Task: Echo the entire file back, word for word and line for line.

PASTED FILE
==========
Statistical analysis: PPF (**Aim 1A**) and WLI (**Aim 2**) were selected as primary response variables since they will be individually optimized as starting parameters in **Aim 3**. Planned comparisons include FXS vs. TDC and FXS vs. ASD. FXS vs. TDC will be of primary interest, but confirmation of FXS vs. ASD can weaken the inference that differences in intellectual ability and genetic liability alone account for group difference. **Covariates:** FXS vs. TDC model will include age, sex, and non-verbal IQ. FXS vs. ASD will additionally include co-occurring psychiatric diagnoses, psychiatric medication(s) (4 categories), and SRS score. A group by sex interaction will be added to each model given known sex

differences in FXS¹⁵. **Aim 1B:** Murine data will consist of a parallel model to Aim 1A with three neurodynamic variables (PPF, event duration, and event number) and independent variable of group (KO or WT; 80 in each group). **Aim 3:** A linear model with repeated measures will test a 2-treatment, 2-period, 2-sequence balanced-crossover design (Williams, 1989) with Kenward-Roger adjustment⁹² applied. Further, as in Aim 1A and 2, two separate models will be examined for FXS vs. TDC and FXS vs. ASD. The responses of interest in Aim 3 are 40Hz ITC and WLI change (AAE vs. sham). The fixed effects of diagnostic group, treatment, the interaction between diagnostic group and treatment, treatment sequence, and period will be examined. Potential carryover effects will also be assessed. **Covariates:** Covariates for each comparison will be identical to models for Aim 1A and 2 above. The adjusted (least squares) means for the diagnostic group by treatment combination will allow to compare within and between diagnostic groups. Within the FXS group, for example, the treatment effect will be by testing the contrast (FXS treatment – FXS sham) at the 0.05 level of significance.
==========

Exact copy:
Statistical analysis: PPF (**Aim 1A**) and WLI (**Aim 2**) were selected as primary response variables since they will be individually optimized as starting parameters in **Aim 3**. Planned comparisons include FXS vs. TDC and FXS vs. ASD. FXS vs. TDC will be of primary interest, but confirmation of FXS vs. ASD can weaken the inference that differences in intellectual ability and genetic liability alone account for group difference. **Covariates:** FXS vs. TDC model will include age, sex, and non-verbal IQ. FXS vs. ASD will additionally include co-occurring psychiatric diagnoses, psychiatric medication(s) (4 categories), and SRS score. A group by sex interaction will be added to each model given known sex

differences in FXS¹⁵. **Aim 1B:** Murine data will consist of a parallel model to Aim 1A with three neurodynamic variables (PPF, event duration, and event number) and independent variable of group (KO or WT; 80 in each group). **Aim 3:** A linear model with repeated measures will test a 2-treatment, 2-period, 2-sequence balanced-crossover design (Williams, 1989) with Kenward-Roger adjustment⁹² applied. Further, as in Aim 1A and 2, two separate models will be examined for FXS vs. TDC and FXS vs. ASD. The responses of interest in Aim 3 are 40Hz ITC and WLI change (AAE vs. sham). The fixed effects of diagnostic group, treatment, the interaction between diagnostic group and treatment, treatment sequence, and period will be examined. Potential carryover effects will also be assessed. **Covariates:** Covariates for each comparison will be identical to models for Aim 1A and 2 above. The adjusted (least squares) means for the diagnostic group by treatment combination will allow to compare within and between diagnostic groups. Within the FXS group, for example, the treatment effect will be by testing the contrast (FXS treatment – FXS sham) at the 0.05 level of significance.